There are some who especially rejoice in the spectacle of a weaker United States, not only because they are inflamed by the envious and resentful anti-Americanism that once characterized much of the intelligentsia from London to New Delhi, but because they see it as vindicating their very prolonged wait for the advent of multipolarity, to them a blessed condition under which countries such as Brazil, India, and South Africa would finally join China and Russia in deciding the overall direction of world politics, along with a greatly diminished United States and its increasingly bedraggled ex-imperial British and French partners, whose global power of yesteryear––now shrunk to chairs in the decreasingly relevant UN Security Council, and nuclear weapons that cannot be more consequential than those of Russia in its Ukrainian predicament––that is, not really consequential at all.

Finally, there is the new fragility of the U.S. dollar’s role as the world’s reserve currency, itself a very major component of overall U.S. power. Its cause is not the rising percentage of world trade that starts or ends in China—Sterling’s role as the world’s currency was undiminished by the relentless rise of German global commerce till 1914.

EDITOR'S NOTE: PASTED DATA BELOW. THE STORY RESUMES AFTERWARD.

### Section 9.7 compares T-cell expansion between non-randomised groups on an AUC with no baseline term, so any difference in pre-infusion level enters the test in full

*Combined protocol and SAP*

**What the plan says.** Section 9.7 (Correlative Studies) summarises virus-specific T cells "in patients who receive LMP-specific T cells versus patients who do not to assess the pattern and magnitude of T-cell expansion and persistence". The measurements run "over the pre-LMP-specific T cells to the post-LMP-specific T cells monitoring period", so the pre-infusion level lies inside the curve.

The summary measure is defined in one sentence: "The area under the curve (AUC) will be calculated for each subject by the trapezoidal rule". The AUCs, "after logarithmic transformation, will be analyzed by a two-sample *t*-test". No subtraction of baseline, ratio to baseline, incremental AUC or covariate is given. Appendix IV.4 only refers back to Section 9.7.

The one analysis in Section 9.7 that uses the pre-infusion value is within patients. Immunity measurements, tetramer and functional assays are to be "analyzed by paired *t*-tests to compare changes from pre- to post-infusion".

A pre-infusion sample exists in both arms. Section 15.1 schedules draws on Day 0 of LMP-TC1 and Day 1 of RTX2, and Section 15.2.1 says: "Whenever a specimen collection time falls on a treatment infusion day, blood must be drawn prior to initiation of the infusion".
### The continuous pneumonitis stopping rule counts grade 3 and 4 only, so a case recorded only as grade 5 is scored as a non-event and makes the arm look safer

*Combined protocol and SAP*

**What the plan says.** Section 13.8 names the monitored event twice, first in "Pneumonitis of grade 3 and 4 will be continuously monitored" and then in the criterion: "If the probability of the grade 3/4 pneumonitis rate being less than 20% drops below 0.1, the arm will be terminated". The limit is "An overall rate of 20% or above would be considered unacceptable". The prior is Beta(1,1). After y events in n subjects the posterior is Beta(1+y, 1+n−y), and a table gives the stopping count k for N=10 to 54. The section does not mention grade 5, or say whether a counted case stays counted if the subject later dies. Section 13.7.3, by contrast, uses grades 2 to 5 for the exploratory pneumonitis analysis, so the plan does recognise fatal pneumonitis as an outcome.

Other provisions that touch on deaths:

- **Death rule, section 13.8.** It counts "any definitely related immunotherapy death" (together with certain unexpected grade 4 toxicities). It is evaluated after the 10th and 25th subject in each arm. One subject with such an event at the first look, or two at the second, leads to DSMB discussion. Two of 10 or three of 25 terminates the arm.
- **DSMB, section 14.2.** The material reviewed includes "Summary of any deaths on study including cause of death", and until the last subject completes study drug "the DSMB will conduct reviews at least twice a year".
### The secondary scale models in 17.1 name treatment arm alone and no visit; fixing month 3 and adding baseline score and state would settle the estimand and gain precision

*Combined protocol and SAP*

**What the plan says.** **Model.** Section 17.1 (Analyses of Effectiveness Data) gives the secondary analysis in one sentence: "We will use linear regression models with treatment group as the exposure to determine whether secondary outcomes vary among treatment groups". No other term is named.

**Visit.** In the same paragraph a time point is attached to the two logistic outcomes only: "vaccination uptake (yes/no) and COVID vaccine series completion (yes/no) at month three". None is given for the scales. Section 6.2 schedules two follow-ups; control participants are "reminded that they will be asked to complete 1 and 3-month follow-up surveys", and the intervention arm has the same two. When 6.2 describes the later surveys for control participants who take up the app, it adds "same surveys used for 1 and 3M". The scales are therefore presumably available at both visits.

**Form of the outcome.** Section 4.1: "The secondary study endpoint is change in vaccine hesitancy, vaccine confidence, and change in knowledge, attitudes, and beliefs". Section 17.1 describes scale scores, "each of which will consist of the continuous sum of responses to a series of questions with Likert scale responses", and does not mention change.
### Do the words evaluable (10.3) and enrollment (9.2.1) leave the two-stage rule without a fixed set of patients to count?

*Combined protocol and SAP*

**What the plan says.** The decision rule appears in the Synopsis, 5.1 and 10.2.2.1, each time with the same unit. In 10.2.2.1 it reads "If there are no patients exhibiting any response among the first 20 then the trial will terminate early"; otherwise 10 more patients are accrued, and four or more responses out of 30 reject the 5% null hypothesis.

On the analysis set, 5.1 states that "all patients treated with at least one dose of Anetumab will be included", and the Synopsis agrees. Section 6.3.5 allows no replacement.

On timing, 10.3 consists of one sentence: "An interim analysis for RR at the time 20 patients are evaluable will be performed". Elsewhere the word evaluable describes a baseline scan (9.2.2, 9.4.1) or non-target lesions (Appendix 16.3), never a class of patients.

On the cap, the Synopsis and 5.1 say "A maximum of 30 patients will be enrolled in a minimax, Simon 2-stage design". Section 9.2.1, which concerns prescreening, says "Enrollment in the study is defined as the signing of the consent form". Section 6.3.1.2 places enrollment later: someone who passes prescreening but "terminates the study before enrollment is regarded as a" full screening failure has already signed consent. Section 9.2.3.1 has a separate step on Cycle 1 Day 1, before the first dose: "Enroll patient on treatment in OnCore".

It is instead the daily spectacle of U.S. politics in Washington that weakens the dollar’s perceived value, for in Congress it is only the exceptional few who show any awareness of the material benefits conferred by the dollar’s role as the world’s reserve currency, and the consequent imperative of preserving that exorbitant privilege by fiscal prudence at all times, and strict public-spending restraints whenever necessary.

Rather than the needed fiscal discipline, the world sees U.S. politicians competing with one another by proffering new expenditures, including increased military spending with no added efforts to improve the ways the money is spent; countless localist, sectoral, or national initiatives at public expense; and the ever-increasing, so-called “non-discretionary” expenditures, mostly transfers to individuals under various headings that could in fact be decreased, but are instead only increased, with all those vast expenditures financed by increasing the public debt whenever collected tax revenues fall short, as they usually do.